The MFDS announced on July 6 that the country’s cosmetics exports surpassed KRW10tn (USD8bn) for the second consecutive year in 2022.
Despite a 2.2% decline from the previous year, South Korea remains the fourth largest cosmetics exporter in the world after France, US and Germany.
According to MFDS, the dip is mainly due to a 26% decrease in exports to China, traditionally Korea’s largest cosmetics export market.
Nevertheless, its export markets increased from 153 in 2021 to 163 last year, reflecting K-beauty’s broadening reach.
The sector continues to ride on the Hallyu wave in SEA, with exports to the Philippines rising by 44.4%, Vietnam 23.4%, and Thailand 13.2%.
At the same time, cosmetics exports to Taiwan grew 21.1%. The upward trend can also be seen significantly in Central Asian countries such as Kyrgyzstan and Kazakhstan, as well as western markets like France and Canada.
“It confirms that cosmetics exports have the potential to take off again, if the export market diversification strategy is utilised,” the MFDS said.
This comes after industry experts observed Korean cosmetics brands shifting their focus away from China and expanding towards other regions such as Europe and the Middle East.
The MFDS added that several factors, including the economic downturn caused by the pandemic, the Chinese government’s tightening of cosmetics regulations, and increasing preference for domestic products among Chinese consumers, had led to the drop in cosmetics exports to China.
To boost the growth of export markets, the authority plans to strengthen the provision of regulatory information and licensing procedures of each country.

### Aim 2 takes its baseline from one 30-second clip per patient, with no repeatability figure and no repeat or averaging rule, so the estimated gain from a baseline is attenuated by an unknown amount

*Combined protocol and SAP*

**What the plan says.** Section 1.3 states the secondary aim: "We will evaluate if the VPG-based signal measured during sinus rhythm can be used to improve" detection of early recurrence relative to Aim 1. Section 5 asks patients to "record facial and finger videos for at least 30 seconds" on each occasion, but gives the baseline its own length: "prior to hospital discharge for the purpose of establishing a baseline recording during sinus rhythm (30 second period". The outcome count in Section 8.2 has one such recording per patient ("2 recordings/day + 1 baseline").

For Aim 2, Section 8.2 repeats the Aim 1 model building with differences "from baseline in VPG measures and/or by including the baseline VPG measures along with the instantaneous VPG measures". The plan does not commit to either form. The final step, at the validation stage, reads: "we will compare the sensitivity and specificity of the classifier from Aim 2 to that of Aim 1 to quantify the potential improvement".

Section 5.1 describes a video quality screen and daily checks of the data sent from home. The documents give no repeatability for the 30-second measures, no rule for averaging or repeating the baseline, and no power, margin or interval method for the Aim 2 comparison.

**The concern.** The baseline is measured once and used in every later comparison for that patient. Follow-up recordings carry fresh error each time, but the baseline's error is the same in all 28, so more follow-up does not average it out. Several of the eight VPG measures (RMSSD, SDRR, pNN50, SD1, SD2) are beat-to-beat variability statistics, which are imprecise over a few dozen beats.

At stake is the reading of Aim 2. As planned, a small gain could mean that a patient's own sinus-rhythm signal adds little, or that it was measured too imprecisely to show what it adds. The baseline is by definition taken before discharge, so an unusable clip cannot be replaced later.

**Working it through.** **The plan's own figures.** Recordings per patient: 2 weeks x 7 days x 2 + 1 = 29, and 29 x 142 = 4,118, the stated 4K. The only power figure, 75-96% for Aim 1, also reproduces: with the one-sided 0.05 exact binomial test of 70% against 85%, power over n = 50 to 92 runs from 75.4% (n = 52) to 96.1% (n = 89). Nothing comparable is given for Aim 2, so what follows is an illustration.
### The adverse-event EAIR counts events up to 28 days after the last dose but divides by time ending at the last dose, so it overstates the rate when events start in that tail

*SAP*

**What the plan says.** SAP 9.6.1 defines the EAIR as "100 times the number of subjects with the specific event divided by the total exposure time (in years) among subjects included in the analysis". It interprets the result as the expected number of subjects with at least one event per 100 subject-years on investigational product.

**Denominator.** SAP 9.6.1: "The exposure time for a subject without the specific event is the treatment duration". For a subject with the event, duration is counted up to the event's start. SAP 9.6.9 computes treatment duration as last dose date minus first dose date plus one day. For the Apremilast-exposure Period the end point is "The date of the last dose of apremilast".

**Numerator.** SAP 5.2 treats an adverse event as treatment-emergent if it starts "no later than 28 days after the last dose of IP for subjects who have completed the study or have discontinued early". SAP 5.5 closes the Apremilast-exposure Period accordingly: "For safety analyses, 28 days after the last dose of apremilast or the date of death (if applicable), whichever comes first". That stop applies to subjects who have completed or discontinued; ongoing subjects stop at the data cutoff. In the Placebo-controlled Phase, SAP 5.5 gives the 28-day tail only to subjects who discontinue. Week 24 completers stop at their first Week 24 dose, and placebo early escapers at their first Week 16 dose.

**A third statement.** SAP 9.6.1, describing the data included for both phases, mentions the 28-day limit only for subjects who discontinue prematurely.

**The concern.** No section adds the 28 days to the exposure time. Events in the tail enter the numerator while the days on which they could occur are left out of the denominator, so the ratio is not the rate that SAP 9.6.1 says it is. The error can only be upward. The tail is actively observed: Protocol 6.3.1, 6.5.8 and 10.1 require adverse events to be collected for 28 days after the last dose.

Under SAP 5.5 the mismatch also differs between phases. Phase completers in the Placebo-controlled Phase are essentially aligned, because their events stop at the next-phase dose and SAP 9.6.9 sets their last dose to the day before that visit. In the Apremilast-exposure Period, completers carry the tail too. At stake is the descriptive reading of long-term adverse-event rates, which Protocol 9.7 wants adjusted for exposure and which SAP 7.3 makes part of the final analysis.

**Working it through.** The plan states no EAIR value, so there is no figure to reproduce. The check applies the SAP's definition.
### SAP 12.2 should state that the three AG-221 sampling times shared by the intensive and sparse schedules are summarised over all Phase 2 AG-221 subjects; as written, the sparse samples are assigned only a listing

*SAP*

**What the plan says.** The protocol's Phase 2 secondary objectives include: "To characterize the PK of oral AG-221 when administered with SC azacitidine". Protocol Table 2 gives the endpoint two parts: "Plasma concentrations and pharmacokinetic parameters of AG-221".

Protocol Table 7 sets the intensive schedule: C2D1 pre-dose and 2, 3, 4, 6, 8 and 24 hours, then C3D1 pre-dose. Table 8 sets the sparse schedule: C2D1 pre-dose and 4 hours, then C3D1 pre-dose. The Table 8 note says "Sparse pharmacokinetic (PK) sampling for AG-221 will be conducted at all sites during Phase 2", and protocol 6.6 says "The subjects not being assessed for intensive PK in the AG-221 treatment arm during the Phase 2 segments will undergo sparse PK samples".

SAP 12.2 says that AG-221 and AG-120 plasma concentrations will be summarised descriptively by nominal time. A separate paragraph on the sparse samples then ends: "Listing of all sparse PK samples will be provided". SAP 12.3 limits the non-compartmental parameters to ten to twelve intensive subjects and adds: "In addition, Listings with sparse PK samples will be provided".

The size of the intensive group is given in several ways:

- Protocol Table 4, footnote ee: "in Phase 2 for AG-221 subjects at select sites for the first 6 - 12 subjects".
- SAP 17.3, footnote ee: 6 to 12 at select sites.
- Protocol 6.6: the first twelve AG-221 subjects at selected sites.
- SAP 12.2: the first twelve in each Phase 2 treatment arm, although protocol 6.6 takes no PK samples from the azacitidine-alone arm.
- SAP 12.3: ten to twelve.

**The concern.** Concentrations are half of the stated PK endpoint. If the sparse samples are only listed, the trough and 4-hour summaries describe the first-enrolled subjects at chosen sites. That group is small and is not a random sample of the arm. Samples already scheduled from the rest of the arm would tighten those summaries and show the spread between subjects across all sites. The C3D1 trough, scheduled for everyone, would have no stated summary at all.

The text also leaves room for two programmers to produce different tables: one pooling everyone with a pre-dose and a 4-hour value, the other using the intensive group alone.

As a member of the International Cosmetics Regulatory Harmonization Council (ICCR), it is also actively leading harmonisation in the cosmetics field by strengthening its network with regulatory agencies in the US and Europe.
“We will operate a consultative body with industry players and related organisations to promote regulatory innovation initiatives, such as international harmonisation of cosmetics standards, and actively support the export of our domestic products.
“Furthermore, we will continue to update our regulations based on regulatory science so that consumers can use safe and high-quality cosmetics, and businesses can smoothly set foot into the global market.”
It also aims to reinforce exports to China through the strengthening of cooperation between Korean and Chinese cosmetics regulatory agencies. This includes holding regular meetings, and exchanging technological know-how on product testing and evaluation.
Functional cosmetics on the rise
In 2022, South Korea’s overall trade balance had a deficit of USD47.2bn, but the cosmetics industry achieved a trade surplus of KRW8.6tn (USD 6.6bn), establishing itself as the country’s key export sector.
The reduced exports to China and purchases by overseas travellers consequently led to a decrease in production of most cosmetics categories in the country.
In particular, basic makeup production fell by 26.1%, the largest decline among all categories.
In spite of that, it still accounted for the biggest output (55.35%), followed by body cleansing products (13.38%), colour cosmetics (12.24%), and hair products (12.16%).
Notably, functional cosmetics make up 33.85% of total cosmetics production.
Some 974 functional cosmetics products were reviewed last year, an increase of about 7.5% compared to 2021, which indicates the active development of new raw materials and products in the K-beauty industry.